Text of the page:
To navigate the dizzying variety of bars, Russia Beyond presents some of the best places to imbibe red, white, rose or sparkling.
Enjoying a glass of good wine paired with a delicious dish used to be the prerogative of wealthier members of Russian society. Luckily, in recent years “democratically-priced” wine establishments have been shattering this notion, and the intimate (with only nine tables) Classica Bar is the best example of this trend. Tucked away on the corner of the bustling Tverskaya-Yamskaya Street, Classica is a little oasis of fine wine (more than 70 varieties, with bottles starting at $20) and it comes with a Mediterranean style food menu. The focus is not on big wine brands but rather on the optimal price to quality ratio, and a large assortment from a wide variety of wine-making nations.
Where: 1-aya Tverskaya-Yamskaya Street, 2/1
It’s certainly no sin to boast a collection of more than 300 wines, 60 of which can be ordered by the glass! Sinners & Beginners has the inviting vibe of a wine lovers living room and cellar. The interior is both funky and low key, while the patrons are a colorful mix of moms with their kids, business folk and young fashionistas. The brand chef is Italy’s Vincenzo Dilillo, meaning the menu is filled with all manners of carpaccio, bruschettas, pizzas, cheese, meat and veggie platters and dips. Wine-wise, you should try the trendy orange wine – or whatever else the staff might recommend.
Where: Petrovka Street, 23/10 building 5
This stylish neighborhood wine bar (5 minutes walk from Kurskaya metro station) surprises the first time visitor with a pleasant house red and white for $3 per glass, and $4 for a house sparkling. There are two wine menus to cater to the different types of wine imbibers. The first is divided into clearly marked sections with rather detailed explanations - for those who are not yet experts but are rather curious. The second is a several-page leaflet with nothing but the name, year and price. All together, you’ll find more than 200 wines on offer here. Of course, you’ll also find the fashionable orange, vegan and biodynamic here. In terms of food, the menu caters to virtually any taste (there are salads, soups and fish, meat, vegetarian and vegan options). And the best is that on Thursdays, Fridays and Saturdays Bigati Bar is open till 3:00 a.m.
Where: Zemlyanoy Val ¼, building 1
Translated from Russian as “circus”, the name of this wine bar may be an ode to the Nikulin Moscow Circus that’s just around the corner – or it may just be an allusion to the ‘show’ that begins once the wine hits the brain. Tsirk is a bit hidden in the pereulki (alley ways) but it’s worth the effort to find it. The interior is laconic, almost Scandinavian, and the crowd is very artsy. There is no wine menu, but the knowledgeable waitresses are always on hand to advise you on what’s in stock; the average price for a bottle is about $30. Foodwise, Tsirk is aimed more at having a proper meal with generous-sized starters and hearty mains. On weekdays, slip out of the office and enjoy their business lunch deal ($6 for two courses, $8 for three courses) with a glass of wine for just $4).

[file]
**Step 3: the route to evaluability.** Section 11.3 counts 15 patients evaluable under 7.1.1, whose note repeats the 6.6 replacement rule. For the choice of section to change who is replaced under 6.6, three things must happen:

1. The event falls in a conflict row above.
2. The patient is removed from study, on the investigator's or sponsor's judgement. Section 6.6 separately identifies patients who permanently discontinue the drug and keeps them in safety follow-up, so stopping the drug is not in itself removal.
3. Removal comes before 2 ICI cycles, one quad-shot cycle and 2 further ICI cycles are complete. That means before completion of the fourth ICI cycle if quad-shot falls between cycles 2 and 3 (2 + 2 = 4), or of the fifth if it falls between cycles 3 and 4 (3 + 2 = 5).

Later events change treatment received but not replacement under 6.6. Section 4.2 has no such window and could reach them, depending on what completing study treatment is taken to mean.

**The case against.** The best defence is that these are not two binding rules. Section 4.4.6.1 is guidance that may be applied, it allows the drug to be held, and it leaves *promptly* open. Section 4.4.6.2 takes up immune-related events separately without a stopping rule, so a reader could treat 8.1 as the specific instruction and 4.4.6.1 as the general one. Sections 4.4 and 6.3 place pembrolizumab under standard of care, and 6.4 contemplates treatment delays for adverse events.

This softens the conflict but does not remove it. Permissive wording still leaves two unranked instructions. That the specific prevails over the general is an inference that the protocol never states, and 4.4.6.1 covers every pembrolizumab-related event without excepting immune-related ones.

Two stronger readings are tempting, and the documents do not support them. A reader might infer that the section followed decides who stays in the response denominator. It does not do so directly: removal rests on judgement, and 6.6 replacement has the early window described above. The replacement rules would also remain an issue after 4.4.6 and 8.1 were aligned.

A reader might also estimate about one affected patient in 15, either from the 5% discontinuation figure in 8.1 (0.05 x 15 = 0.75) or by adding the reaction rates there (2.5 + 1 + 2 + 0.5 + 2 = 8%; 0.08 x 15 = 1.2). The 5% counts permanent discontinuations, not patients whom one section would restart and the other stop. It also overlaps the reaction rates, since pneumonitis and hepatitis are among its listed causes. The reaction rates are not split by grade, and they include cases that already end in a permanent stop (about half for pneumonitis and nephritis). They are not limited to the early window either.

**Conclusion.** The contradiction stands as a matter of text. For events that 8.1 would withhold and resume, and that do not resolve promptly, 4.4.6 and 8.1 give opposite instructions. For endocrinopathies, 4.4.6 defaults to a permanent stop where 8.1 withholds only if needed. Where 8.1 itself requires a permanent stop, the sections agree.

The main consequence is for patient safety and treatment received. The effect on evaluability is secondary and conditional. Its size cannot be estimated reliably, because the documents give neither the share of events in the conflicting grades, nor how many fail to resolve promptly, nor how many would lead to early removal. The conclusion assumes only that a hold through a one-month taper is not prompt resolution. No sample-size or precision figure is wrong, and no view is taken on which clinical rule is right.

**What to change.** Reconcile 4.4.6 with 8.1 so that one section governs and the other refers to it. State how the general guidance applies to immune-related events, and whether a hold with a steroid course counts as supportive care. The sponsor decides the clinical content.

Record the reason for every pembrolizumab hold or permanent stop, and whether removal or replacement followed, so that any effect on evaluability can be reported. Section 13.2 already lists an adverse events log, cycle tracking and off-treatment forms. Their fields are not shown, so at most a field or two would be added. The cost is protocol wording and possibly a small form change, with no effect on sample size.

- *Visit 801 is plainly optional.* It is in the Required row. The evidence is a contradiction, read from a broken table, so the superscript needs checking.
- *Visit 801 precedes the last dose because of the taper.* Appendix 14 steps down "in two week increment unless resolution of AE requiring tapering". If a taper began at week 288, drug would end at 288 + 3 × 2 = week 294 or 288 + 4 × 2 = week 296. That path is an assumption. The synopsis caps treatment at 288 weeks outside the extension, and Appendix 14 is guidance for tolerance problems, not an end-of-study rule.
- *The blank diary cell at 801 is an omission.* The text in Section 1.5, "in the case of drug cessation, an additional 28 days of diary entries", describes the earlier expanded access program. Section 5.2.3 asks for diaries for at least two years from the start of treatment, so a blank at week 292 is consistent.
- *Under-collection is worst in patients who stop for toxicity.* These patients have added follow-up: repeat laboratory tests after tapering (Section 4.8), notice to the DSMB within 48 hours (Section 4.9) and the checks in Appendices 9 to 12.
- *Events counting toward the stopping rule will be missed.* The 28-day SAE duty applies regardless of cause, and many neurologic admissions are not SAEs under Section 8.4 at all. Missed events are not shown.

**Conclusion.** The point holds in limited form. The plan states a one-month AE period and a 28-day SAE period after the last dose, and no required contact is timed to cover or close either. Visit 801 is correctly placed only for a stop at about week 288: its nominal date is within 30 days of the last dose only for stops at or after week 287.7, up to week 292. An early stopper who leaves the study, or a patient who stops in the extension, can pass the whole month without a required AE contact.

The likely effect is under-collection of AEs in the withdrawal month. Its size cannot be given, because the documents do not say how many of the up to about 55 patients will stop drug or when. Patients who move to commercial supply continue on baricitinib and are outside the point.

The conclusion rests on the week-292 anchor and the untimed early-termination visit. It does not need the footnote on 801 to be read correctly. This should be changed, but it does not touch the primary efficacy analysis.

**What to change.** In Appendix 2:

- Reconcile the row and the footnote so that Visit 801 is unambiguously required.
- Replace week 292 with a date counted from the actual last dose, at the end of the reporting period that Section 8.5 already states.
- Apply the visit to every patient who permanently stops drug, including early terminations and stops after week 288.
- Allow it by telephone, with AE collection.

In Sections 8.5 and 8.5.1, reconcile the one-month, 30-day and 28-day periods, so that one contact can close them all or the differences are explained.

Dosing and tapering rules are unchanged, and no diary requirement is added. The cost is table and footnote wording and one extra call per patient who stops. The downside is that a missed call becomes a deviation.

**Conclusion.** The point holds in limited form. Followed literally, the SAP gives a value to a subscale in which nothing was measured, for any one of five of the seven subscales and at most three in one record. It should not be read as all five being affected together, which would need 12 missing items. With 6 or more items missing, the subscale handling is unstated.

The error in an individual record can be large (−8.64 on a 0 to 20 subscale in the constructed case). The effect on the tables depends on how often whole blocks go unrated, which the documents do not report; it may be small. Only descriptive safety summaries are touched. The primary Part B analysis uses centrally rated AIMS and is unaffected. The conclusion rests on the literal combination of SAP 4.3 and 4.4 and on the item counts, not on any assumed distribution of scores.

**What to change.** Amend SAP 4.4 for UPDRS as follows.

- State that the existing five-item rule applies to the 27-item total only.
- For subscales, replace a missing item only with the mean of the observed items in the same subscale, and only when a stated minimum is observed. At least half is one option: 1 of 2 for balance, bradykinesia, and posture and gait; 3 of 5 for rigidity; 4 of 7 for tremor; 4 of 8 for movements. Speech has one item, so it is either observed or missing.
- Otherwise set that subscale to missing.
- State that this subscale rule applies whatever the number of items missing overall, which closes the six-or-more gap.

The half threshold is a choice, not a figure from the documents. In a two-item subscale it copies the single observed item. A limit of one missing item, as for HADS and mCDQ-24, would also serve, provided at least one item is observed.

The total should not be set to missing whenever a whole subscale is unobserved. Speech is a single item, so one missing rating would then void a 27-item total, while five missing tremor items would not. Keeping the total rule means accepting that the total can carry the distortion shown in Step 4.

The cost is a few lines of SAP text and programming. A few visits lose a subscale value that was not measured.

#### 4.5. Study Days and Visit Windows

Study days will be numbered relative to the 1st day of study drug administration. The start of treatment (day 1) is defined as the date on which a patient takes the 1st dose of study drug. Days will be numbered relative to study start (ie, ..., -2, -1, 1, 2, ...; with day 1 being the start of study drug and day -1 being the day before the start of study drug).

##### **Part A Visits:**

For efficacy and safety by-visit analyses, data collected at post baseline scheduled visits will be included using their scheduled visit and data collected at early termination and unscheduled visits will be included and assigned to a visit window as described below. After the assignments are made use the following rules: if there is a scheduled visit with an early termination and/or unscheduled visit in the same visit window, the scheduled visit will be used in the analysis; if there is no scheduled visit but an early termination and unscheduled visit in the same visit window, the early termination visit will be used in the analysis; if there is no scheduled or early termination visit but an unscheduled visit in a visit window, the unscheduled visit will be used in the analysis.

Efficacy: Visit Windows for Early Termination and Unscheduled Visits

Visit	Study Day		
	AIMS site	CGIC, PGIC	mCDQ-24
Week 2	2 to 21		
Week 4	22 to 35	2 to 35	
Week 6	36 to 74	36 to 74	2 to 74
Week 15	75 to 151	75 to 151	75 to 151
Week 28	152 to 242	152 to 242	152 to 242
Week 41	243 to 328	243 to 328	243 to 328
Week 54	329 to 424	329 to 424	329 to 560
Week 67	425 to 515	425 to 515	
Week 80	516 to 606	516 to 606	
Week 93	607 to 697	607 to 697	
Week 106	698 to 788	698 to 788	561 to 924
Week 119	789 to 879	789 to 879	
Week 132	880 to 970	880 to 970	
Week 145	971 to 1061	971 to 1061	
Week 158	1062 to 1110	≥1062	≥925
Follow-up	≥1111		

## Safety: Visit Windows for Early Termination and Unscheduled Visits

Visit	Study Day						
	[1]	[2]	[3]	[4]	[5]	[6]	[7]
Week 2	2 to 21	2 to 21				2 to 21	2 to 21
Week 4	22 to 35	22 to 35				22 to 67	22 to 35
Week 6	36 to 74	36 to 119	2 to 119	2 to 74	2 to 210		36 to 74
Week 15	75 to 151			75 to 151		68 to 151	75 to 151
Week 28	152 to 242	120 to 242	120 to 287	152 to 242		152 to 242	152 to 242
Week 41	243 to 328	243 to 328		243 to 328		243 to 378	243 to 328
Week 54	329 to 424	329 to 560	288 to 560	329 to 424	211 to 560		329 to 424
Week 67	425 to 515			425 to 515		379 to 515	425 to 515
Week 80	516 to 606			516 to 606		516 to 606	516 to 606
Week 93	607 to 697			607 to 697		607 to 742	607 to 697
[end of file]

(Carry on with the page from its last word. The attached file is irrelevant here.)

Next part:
Where: Tsvetnoy Boulevard, 20/1
Having firmly established themselves as one of the key authorities on wine in St. Petersburg, the people at Big Wine Freaks brought this wildly popular bar to Moscow at the end of 2017. Old World charm meets New World cool in this New York City loft-style interior. Biodynamic wines, craft champagnes and rare positions are the name of the game here, but if you want to play it safe and stick to something reliable there’s a great selection of wines from Europe and the New World (some available by the glass, starting from $7). The menu mostly consists of snacks suitable for wine drinking. A few heartier mains are on offer, too. In the evenings a DJ takes to the decks to make the joint even hipper.
Where: Bolshaya Nikitskaya Street, 62/3
Prosecco Bar is the bubbly baby of Italian chef Luigi La Sala and is as close as you’ll get to a traditional Venetian “bacaro” here in Moscow. The interior is simple and laconic in order not to distract from the wine and the company. Almost half of the wine menu consists of – surprise, surprise – prosecco. But if you’re no fan of bubbles, there are plenty of reds and whites, including biodynamic types, and the bar menu also has spirits and several types of spritzes. The food menu consists of perfect nibbles for wine (bruschettas, salads, tartares, prosciuttos and cheese), as well as heartier dishes such as soups, pastas and risottos. The average check comes to about $12-15 – not a big price to pay to enjoy classical aperitivo culture in the Russian capital.
Where: Sretenka Street, 7
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